The results of this study could also imply, however, that there is a group of patients with HF who are fundamentally disconnected from the healthcare system. One possibility is that this is driven predominantly by patient factors, such as medical comorbidities, mental health issues, or socioeconomics, which are associated with both low engagement with care and worse health outcomes in HF (7). This may in some ways be analogous to medication adherence: although it seems self-evident that nonadherence with evidence-based medications would be associated with higher morbidity and mortality, research actually suggests that even nonadherence to placebo is associated with worse health outcomes (8). Disengagement from the health care system may be a similarly poor prognosticator.
The common factor underlying both lack of follow-up with a known clinician and worse health outcomes could also be access to the healthcare system. If an HF patient cannot access outpatient care consistently enough to have a usual source of care, it is likely that he or she will be less well managed in the outpatient setting and have higher levels of morbidity and mortality as a result. It is worth noting, however, that this study was conducted in Alberta, Canada, a setting with universal health care. Therefore, a set of very specific barriers that we might assume were present in the United States, such as a lack of health insurance and a consequent inability to pay for follow-up visits, are not likely driving the differences seen here, suggesting that the results may be more about the particular challenges facing the patients themselves rather than system-level barriers to care. It will be important to replicate these findings in other countries and other care settings as we try to tease apart the degree to which the authors’ findings are related to systems versus patient factors.
How should we, as clinicians, proceed? First, it seems reasonable, given the accumulating evidence that continuity is associated with better outcomes, to move toward new and perhaps more flexible scheduling systems to ensure that patients with HF can be seen by a known clinician after discharge from the ED or from the hospital. This may require blocking a certain number of slots in cardiologists’ already busy schedules for urgent visits, but in the era of shared savings contracts and accountable care organizations, this option may pay off for providers and health systems in the future by preventing expensive rehospitalizations. The more clearly aligned the payment models are with the clinical goals, the more likely we will see these changes take hold.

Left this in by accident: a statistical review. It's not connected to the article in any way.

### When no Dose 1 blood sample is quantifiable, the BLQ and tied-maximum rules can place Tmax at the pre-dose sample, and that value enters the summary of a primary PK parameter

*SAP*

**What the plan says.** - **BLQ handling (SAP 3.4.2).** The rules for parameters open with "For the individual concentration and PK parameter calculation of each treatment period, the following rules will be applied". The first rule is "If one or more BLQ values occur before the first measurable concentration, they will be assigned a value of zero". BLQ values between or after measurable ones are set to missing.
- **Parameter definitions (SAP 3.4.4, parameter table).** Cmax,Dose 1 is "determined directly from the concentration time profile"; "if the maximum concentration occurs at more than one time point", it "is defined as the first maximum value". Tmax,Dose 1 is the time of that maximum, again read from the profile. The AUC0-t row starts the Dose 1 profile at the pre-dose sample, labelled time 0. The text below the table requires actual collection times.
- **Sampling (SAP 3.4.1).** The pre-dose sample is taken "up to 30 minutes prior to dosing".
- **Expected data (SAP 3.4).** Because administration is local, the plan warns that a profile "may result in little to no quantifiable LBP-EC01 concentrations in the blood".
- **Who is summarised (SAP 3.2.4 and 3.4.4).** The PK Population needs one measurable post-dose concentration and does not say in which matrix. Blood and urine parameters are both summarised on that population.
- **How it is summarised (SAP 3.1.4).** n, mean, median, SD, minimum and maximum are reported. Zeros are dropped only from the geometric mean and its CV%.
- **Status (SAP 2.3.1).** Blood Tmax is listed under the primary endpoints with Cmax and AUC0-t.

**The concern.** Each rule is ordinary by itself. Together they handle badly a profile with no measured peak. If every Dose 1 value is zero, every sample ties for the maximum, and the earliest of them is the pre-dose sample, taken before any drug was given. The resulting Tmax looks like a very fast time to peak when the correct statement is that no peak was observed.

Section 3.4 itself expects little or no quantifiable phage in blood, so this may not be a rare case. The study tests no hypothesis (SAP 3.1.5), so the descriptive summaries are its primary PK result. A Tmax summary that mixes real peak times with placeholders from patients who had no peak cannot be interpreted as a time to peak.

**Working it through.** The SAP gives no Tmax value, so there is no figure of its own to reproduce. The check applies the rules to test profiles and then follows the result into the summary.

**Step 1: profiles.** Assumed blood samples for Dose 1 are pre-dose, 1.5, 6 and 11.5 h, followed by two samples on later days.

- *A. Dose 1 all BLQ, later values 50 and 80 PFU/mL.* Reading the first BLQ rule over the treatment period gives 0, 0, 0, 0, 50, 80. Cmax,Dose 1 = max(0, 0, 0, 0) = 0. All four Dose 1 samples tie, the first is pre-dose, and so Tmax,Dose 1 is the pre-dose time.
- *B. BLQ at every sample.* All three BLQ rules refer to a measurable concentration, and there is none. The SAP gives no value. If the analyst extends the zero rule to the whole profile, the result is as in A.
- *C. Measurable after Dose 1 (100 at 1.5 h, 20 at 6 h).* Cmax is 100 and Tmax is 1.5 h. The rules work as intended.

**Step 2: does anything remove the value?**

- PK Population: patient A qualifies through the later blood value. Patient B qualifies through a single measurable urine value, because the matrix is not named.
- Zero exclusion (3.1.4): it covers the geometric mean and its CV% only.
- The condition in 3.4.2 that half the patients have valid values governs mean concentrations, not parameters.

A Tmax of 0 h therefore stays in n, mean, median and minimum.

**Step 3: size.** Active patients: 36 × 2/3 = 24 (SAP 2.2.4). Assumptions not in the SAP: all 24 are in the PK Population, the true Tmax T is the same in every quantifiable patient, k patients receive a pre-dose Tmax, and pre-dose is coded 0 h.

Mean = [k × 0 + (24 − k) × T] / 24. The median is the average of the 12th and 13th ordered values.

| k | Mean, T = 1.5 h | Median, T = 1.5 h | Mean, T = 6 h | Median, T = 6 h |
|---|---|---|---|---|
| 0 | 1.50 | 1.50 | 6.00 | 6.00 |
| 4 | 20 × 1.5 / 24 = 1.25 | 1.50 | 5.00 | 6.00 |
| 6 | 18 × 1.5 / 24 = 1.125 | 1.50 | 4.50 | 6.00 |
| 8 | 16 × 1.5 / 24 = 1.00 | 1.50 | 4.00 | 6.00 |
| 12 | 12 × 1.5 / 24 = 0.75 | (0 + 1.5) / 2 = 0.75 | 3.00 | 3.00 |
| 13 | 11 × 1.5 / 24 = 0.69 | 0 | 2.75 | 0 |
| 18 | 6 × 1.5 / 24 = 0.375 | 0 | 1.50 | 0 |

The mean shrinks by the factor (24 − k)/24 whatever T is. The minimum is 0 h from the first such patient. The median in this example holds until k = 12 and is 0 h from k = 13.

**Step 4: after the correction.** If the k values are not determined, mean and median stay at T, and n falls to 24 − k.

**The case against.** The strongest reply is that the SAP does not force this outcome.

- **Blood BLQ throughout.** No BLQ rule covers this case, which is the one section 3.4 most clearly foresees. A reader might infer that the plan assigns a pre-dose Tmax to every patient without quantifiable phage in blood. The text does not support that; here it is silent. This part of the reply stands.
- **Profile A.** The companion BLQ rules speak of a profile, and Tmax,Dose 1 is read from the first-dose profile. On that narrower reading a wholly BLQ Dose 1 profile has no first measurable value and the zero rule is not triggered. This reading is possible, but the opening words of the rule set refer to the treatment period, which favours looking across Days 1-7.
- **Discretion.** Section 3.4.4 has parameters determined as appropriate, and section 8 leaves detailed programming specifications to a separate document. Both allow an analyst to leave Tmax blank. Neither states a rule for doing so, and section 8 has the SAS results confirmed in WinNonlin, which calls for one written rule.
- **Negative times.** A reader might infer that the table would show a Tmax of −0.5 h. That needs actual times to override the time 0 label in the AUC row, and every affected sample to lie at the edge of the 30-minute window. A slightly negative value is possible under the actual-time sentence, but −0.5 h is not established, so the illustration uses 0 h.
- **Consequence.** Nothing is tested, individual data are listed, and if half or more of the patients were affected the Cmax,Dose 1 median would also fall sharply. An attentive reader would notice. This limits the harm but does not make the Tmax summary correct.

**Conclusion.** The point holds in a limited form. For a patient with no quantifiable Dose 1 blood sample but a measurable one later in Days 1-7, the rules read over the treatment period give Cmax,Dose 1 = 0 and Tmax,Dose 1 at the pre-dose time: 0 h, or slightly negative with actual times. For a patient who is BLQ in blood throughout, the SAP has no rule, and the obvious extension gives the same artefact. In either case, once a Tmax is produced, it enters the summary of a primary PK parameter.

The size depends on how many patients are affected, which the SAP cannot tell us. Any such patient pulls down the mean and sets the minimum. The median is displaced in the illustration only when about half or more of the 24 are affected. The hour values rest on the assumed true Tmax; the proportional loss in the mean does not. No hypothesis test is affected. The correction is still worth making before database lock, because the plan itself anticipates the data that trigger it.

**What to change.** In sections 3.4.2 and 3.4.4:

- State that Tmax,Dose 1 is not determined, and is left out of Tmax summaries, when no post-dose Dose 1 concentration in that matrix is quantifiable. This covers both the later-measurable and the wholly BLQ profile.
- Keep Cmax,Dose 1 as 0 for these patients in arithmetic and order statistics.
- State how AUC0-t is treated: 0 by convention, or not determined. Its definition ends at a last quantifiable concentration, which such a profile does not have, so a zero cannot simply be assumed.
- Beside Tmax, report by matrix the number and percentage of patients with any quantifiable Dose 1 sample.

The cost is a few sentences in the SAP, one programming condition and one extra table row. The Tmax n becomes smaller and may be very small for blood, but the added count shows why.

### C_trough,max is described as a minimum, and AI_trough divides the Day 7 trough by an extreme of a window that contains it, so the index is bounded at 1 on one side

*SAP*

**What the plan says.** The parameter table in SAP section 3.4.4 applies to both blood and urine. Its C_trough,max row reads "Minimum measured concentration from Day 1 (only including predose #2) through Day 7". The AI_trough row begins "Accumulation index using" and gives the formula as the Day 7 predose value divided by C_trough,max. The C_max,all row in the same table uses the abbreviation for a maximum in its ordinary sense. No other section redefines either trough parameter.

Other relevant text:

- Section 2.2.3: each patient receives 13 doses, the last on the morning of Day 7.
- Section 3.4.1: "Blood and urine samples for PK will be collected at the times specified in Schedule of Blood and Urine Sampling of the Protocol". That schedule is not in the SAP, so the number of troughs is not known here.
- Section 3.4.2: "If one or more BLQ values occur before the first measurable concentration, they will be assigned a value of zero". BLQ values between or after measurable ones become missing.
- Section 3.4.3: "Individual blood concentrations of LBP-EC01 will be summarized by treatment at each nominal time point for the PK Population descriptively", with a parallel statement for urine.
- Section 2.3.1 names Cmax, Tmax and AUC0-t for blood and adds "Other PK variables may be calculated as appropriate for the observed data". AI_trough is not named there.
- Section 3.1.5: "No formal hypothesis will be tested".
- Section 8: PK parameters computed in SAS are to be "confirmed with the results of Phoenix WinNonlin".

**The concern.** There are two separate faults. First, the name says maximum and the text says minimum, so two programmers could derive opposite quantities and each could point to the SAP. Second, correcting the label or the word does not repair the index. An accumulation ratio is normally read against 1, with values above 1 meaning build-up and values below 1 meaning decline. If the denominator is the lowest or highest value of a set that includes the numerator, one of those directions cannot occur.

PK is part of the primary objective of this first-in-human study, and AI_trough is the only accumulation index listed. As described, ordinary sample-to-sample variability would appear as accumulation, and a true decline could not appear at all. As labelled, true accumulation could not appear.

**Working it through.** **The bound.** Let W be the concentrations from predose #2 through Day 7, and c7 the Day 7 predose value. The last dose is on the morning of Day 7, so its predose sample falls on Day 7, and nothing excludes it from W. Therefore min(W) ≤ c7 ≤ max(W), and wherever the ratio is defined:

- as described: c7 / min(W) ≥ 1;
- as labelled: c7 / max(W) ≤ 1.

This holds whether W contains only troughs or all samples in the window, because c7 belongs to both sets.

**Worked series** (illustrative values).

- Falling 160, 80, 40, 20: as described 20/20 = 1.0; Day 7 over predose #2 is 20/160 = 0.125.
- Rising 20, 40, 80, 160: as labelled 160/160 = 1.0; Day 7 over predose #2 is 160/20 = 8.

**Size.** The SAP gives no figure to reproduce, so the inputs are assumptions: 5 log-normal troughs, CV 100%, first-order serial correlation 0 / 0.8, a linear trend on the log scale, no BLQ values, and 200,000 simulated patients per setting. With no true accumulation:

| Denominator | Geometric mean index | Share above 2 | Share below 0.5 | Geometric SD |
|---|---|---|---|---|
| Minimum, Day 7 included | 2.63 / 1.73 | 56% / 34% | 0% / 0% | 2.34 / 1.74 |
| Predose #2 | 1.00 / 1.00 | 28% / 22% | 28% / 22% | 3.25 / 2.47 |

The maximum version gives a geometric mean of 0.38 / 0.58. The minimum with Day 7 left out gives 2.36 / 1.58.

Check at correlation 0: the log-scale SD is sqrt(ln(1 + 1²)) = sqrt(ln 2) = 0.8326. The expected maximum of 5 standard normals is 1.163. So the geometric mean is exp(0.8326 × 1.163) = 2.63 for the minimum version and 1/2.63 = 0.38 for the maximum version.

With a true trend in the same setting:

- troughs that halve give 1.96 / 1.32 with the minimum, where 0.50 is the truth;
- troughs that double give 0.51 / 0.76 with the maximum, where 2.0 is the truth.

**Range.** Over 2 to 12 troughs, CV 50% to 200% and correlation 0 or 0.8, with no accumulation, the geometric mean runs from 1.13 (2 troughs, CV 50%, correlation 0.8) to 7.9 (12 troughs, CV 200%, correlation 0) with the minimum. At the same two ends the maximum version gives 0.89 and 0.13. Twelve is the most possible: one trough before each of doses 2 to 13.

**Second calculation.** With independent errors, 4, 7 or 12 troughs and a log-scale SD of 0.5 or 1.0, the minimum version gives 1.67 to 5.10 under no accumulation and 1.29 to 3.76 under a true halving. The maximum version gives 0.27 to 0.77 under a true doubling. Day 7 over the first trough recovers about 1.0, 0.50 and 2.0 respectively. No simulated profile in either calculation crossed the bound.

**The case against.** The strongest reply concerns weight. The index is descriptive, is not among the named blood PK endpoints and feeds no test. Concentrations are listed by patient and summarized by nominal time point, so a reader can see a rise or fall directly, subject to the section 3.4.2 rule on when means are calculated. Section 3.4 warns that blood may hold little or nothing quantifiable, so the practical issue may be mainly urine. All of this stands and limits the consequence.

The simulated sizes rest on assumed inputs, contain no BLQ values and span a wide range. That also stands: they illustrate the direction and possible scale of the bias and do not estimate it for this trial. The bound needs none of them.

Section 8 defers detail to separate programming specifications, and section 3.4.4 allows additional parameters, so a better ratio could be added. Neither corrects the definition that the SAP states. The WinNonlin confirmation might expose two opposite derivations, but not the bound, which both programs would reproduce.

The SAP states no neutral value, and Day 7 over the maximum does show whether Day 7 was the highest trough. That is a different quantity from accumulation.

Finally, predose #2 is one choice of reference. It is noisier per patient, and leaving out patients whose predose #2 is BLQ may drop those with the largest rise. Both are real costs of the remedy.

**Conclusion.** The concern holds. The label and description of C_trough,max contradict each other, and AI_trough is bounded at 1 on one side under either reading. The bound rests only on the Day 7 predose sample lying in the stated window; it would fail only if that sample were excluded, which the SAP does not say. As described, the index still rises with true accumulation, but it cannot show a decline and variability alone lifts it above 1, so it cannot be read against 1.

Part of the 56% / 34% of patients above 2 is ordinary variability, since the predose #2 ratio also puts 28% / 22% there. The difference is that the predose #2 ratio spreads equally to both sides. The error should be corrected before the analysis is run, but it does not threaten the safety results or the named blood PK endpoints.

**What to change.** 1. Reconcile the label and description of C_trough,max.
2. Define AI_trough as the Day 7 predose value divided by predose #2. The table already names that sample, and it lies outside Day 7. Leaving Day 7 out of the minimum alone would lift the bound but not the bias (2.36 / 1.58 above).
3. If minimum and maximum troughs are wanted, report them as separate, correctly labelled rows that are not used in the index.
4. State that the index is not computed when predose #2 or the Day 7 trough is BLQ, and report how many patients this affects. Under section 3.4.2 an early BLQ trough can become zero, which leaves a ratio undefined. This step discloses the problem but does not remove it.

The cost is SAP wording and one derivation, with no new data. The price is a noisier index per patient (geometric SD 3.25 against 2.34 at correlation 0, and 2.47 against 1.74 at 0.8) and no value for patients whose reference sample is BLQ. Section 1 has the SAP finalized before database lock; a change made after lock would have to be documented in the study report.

Second, as specialists, we should reach out to engage with PCMHs and other primary care innovations, to determine how our sickest and most complex patients can be comanaged. Even the most well-run PCMHs are likely to benefit from cardiology consultation for their particularly fragile HF patients, and cardiologists should be involved in determining how we can operationalize this important goal. There is increasing attention to the concept of a “medical neighborhood,” and this will work best if specialists from all groups are represented in their planning.
Third, we should redouble our efforts to identify patients who are at high risk of “falling through the cracks.” Patients who have had trouble with follow-up appointments previously, or who may be managing difficult social and economic situations, might need additional support and resources to adequately manage their medical illness. To the degree that a visit to the ED facilitates identification of these patients, taking that opportunity to connect these vulnerable patients with social workers and other essential resources may have the potential to make a real difference in their outcomes.
It is one of the particular joys of outpatient medicine to see a familiar face in the office; this study suggests that it may also be of significant benefit to the patient in terms of hard medical outcomes. It really is so nice to see you again.
↵∗ Editorials published in JACC: Heart Failure reflect the views of the authors and do not necessarily represent the views of JACC: Heart Failure or the American College of Cardiology.
Dr. Joynt has served as a consultant for Cytokinetics.
- American College of Cardiology Foundation
- Sidhu R.S.,
- Youngson E.,
- McAlister F.A.
- ↵National Committee for Quality Assurance. Start to Finish: Patient-Centered Medical Home (PCMH) Recognition. Available at: http://www.ncqa.org/Programs/Recognition/Practices/PatientCenteredMedicalHomePCMH.aspx. Accessed June 2014.